I played James for the second time. He ruined my tournament a while back that kept me from serious prize money, and I know he is a good player since his rating is around mine. I knew that he likes to give me an isolated pawn, but that feeds in my like to get activity, so we both got what we wanted. I don’t know what is objectively best for Black, but I also know I could spend hours looking at a computers analysis of “theory” and get nowhere just as well.
21..Rf6 was a real howler, should have spent another half minute on that move I figured, but I guess I had already missed my best chance with 17..Rxf2 (double-check), courtesy of Fruit; not that I didn’t look at it for perhaps half a minute, but that is only enough time to say that I looked at it.
21..Qf7 is the move, and Black still has decent winning chances. 17..Rxf2 is only winning a pawn after 18..Qe3. A strong player I supposed would play such a saving move and then continue to work my clock at G/90. He had 51 minutes left at the end of the game – a higher rated player would probably not end up having not spent a lot more of this.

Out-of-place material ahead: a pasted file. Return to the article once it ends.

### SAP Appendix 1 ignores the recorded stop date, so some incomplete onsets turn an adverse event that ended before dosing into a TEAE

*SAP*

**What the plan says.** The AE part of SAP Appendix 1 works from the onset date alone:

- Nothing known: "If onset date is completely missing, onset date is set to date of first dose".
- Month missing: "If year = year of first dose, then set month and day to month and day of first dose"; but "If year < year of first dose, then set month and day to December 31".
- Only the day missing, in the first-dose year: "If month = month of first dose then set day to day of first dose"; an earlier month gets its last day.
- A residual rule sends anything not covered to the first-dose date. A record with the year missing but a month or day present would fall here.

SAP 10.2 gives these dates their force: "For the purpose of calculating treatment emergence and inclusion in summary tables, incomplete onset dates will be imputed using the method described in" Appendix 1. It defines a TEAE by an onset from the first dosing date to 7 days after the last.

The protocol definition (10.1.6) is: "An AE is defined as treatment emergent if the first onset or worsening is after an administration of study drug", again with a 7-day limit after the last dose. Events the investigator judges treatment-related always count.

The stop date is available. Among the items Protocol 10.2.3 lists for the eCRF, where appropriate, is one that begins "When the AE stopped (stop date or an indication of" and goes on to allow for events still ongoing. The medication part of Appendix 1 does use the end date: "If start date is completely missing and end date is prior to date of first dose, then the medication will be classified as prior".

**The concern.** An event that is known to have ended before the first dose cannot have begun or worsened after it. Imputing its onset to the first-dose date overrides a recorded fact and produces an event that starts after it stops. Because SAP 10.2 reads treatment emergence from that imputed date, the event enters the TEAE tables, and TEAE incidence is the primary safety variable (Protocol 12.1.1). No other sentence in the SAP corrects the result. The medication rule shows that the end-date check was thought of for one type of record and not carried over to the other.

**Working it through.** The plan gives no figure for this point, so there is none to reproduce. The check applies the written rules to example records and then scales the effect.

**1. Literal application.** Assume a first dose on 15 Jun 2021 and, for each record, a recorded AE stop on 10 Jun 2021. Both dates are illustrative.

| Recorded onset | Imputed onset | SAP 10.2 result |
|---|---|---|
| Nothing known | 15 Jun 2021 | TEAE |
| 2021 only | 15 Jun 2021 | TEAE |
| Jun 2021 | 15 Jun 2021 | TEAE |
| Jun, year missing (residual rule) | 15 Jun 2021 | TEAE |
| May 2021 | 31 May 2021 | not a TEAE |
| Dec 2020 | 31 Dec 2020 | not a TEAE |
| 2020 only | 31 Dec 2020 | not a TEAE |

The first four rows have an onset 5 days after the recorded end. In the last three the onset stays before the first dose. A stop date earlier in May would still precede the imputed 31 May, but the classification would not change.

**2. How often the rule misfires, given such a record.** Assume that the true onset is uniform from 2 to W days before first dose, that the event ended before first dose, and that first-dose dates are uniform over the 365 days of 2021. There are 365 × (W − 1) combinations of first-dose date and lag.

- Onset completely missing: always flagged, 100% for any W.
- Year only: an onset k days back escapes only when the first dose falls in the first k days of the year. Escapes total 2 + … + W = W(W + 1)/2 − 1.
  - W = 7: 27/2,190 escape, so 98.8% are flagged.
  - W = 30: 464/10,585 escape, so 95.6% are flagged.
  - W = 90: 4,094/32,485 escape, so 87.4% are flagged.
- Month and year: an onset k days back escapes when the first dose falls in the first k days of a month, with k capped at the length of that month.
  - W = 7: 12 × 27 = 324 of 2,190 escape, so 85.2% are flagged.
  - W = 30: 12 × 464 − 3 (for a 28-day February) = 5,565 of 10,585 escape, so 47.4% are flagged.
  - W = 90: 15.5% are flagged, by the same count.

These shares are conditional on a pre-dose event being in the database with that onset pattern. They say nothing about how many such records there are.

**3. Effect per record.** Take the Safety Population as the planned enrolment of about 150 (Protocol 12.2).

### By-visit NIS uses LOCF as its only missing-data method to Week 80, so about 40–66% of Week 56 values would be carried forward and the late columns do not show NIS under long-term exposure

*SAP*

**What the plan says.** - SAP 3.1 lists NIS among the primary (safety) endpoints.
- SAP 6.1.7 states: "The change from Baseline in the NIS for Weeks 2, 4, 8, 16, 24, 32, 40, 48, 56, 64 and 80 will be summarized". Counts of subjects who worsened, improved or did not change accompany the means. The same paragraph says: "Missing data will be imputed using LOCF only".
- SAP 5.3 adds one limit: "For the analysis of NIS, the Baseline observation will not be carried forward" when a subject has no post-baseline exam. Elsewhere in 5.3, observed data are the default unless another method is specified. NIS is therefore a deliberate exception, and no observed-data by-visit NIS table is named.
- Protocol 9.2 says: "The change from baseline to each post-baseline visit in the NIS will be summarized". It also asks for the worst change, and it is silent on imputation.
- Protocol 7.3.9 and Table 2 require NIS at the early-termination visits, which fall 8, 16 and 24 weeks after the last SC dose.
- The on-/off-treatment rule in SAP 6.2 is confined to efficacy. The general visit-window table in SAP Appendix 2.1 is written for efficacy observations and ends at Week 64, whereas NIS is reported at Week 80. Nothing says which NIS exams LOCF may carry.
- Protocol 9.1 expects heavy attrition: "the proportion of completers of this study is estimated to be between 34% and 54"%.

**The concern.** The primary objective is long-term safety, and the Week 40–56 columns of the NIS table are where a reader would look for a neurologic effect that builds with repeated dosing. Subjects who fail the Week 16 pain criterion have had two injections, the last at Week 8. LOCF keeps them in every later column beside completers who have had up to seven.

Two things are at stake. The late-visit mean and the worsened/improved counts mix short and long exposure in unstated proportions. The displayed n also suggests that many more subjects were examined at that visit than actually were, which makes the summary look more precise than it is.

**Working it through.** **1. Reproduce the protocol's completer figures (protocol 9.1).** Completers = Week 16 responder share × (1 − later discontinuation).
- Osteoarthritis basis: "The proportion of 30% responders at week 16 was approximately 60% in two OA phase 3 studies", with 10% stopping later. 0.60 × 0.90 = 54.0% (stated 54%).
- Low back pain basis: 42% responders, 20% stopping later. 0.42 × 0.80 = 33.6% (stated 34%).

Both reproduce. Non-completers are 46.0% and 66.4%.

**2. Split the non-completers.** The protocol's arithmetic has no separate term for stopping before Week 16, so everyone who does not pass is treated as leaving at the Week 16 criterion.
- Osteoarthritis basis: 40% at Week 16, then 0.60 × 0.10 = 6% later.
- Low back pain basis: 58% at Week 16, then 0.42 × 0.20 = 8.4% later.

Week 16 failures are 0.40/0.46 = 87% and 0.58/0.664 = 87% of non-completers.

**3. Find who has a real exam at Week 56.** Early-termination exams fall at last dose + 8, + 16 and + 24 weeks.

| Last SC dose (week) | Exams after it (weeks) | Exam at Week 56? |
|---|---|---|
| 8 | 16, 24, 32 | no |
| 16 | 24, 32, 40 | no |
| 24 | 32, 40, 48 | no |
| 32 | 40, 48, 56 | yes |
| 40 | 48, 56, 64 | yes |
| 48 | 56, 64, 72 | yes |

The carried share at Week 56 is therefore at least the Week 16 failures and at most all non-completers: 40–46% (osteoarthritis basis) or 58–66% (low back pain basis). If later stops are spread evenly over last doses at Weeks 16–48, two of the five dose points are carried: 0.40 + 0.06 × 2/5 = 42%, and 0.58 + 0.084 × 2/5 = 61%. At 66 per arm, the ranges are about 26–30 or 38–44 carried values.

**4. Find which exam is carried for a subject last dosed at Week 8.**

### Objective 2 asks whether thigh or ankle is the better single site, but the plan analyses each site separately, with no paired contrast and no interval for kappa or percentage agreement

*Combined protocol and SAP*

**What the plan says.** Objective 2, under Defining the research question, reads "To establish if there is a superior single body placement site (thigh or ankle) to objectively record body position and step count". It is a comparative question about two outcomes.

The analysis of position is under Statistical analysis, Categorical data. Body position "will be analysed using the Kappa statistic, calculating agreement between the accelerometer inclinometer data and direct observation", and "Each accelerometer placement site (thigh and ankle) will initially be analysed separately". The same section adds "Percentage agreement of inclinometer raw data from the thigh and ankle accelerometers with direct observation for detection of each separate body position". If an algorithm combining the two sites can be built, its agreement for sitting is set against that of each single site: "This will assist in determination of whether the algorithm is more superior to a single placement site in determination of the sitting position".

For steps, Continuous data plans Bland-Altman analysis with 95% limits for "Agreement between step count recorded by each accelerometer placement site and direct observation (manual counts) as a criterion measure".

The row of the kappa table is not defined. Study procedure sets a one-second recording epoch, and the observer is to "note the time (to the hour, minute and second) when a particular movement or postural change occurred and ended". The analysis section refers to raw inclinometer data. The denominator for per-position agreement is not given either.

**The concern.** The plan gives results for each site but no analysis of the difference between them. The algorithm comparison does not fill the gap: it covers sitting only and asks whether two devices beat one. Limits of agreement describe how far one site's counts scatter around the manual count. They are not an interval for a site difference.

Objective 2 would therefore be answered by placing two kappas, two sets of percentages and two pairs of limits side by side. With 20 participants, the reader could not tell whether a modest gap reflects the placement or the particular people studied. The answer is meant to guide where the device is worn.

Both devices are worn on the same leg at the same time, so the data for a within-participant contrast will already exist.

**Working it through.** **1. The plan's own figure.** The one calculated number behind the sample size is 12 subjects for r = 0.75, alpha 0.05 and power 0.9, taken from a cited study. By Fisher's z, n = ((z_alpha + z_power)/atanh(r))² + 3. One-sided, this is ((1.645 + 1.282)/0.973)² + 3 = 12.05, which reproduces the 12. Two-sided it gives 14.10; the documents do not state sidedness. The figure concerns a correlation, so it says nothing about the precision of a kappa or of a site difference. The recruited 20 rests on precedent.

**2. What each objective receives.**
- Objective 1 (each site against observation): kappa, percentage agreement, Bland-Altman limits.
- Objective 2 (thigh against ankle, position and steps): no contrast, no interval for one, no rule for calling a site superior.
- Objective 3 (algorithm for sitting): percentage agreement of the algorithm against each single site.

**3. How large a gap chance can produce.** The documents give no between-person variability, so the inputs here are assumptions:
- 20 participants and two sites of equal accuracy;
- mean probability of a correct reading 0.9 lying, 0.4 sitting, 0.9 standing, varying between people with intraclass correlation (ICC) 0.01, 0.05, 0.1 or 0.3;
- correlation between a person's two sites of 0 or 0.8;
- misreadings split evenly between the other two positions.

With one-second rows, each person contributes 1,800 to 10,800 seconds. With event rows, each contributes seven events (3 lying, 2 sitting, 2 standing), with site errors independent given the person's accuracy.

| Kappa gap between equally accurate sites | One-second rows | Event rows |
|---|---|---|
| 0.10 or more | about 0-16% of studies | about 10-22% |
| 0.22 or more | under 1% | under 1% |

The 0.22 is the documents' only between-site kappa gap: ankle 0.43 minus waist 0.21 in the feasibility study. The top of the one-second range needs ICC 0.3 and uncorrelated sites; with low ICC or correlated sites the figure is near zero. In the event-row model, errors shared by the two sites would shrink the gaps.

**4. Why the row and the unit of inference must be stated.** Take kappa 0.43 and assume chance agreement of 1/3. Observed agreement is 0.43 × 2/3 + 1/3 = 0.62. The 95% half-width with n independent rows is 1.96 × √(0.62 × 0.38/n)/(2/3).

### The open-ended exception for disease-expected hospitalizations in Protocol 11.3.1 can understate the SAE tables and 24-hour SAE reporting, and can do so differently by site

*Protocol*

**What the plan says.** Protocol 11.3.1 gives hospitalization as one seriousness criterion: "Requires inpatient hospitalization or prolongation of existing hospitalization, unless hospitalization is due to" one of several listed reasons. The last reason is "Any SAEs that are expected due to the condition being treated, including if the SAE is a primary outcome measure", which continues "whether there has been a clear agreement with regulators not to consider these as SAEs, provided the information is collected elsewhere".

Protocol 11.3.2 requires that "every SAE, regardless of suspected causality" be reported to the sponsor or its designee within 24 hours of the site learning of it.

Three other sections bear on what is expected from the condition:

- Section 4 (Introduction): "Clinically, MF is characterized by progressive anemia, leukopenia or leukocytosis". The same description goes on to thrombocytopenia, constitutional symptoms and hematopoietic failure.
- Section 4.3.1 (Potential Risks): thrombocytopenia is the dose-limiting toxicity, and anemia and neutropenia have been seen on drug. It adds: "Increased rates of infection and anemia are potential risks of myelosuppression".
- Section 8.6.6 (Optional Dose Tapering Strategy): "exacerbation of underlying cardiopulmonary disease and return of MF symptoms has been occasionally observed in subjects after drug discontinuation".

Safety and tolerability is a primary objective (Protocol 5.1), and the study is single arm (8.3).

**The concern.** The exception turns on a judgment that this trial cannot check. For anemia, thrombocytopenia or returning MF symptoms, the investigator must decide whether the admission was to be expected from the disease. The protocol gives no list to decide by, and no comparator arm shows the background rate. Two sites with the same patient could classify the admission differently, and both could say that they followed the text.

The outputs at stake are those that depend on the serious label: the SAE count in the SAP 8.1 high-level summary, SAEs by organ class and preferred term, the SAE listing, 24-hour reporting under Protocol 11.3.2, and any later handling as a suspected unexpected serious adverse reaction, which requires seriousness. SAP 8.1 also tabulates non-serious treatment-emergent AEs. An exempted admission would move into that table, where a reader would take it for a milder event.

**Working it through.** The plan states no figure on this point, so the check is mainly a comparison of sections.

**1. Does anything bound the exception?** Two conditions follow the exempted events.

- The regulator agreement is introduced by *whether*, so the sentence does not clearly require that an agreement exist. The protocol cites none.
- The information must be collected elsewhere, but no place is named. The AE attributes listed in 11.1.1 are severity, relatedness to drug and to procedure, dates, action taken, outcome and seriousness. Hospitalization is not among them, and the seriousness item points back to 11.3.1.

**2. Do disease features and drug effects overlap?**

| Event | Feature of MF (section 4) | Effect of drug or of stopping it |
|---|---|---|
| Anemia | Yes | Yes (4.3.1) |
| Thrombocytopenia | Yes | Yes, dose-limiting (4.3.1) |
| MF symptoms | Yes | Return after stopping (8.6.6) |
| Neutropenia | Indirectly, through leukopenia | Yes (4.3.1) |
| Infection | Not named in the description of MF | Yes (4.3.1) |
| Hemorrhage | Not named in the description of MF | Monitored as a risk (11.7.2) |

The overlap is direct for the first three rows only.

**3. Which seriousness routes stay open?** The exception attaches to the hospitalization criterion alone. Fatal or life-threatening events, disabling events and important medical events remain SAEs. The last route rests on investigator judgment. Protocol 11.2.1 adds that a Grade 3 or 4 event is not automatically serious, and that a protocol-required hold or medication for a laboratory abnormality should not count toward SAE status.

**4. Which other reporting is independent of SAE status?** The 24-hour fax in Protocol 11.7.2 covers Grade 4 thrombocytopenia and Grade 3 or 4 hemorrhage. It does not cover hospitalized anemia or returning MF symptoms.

During the game I began to count on him getting caught up in his “strategical advantage”, whereas I might be ahead in piece development, and that is obviously what happened. It’s curious that even 18.e3 will lose a pawn after the tactical 18..Be7. Of course I wanted to play this, but the time to look at such a move is not as in place as much as it would be at G/2 or longer. But the game has already gotten weird with all the queen moves, so it’s no longer a normal game by this point, either.